Their party was doing a route just adjacent to ours, and flying on it. I cherished such encounters in the mountains – in every way a normal social interaction, but between two strangers clinging spider-like to a vertiginous mountain wall. These meetings sometimes lead to lifelong friendships, and one can meet again decades later with the same sense of warmth and gratitude.

The climbing was unexpectedly difficult. The holds were rounded cobblestones emerging from a matrix of hard sediment, requiring you to balance your toes on rounded surfaces, with no real edges. I needed to think about footwork before making each move, which meant our progress was very slow. The route was series of spires stacked one upon the other. An immense panorama behind us gave me a massive sense of exposure, a feeling of stomach-churning, calf-tightening vertigo that kicks in when you can only see the air above, below and behind you. Eagles rode rising thermals, balancing motionless with outstretched wings on waves of invisible air. They nested on the cliff walls, and climbers were under strict instructions to leave certain areas and routes alone in this protected Park Natural de la Muntanya de Montserrat.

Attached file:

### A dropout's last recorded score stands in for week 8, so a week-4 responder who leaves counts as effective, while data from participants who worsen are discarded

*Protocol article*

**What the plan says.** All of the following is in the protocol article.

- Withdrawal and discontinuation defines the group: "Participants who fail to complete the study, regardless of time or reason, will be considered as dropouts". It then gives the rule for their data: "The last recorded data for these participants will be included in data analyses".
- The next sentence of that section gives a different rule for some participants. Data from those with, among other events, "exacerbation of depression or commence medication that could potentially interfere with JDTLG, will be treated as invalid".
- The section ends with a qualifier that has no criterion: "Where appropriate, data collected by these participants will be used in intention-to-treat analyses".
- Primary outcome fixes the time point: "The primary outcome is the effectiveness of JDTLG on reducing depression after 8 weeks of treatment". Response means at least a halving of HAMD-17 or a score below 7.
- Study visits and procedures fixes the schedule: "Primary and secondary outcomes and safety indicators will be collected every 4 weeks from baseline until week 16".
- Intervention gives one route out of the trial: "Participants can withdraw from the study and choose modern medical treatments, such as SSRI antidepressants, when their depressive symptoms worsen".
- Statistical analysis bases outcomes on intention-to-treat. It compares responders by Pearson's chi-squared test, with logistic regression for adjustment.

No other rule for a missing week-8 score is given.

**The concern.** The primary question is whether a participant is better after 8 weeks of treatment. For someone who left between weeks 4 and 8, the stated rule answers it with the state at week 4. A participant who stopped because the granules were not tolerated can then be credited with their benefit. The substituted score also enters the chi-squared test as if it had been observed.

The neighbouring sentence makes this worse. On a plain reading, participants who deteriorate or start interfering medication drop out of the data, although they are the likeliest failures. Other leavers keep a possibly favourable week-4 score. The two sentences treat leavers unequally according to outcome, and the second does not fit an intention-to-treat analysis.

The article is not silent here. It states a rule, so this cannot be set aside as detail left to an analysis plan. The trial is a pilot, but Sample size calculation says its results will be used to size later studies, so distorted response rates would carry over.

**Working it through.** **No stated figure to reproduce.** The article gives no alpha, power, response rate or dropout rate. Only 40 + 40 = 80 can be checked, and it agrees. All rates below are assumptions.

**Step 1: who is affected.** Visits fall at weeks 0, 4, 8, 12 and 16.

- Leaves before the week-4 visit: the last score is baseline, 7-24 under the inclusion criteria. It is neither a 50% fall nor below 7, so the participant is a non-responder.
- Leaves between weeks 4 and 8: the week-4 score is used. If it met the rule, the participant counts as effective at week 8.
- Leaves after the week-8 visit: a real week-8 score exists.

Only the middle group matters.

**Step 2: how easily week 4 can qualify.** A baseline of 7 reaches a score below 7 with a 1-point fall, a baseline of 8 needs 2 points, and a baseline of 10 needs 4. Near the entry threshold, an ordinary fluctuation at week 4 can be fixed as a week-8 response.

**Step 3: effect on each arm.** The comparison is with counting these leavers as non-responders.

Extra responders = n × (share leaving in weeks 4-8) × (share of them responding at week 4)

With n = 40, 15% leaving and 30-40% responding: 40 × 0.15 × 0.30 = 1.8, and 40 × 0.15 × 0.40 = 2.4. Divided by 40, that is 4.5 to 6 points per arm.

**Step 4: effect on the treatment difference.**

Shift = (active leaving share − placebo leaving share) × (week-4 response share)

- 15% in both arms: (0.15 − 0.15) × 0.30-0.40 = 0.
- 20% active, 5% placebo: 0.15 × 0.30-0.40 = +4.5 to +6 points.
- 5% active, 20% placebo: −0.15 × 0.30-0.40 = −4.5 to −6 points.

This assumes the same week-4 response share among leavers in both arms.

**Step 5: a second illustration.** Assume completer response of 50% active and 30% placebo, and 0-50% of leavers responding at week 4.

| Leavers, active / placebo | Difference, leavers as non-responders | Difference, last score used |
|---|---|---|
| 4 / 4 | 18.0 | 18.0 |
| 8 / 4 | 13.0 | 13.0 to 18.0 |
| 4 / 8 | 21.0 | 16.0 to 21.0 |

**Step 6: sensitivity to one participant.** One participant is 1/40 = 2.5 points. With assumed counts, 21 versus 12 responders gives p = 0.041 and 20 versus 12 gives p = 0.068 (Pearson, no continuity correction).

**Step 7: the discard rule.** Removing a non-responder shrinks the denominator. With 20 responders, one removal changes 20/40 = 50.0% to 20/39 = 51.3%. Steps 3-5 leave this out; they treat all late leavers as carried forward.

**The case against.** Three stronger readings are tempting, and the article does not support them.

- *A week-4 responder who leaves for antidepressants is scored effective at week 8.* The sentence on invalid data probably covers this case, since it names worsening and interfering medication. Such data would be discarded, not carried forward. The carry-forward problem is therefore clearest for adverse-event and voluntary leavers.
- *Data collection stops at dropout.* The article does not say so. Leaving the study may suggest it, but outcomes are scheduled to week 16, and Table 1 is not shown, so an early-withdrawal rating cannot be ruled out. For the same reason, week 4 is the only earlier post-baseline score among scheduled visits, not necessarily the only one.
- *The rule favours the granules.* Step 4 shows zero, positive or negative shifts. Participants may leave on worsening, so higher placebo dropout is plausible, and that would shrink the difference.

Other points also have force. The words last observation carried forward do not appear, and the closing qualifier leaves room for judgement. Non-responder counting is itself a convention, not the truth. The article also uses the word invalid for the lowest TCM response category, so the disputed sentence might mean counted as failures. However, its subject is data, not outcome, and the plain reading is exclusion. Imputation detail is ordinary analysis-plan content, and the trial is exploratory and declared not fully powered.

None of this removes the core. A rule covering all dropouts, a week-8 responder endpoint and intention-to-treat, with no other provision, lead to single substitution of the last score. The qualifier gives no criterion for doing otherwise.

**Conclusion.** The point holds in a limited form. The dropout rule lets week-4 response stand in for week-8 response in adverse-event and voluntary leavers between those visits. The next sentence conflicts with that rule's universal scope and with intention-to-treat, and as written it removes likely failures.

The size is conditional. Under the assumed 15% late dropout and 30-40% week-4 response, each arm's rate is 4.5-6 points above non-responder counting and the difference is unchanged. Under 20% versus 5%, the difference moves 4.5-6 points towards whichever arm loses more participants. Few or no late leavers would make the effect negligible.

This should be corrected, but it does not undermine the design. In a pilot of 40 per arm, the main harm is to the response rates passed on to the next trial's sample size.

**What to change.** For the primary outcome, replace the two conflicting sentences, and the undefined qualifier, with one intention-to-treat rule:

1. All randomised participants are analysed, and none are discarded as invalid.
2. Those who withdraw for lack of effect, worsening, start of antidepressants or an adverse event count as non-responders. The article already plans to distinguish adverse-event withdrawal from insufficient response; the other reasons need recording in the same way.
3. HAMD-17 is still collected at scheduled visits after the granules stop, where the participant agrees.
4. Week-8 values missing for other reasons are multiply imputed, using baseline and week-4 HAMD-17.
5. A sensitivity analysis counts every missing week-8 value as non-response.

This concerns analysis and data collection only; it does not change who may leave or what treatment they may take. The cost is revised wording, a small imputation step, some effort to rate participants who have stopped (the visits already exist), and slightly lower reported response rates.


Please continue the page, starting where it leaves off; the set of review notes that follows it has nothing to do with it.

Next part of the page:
A young fresh faced Editor-in-Chief, Apoorva Prasad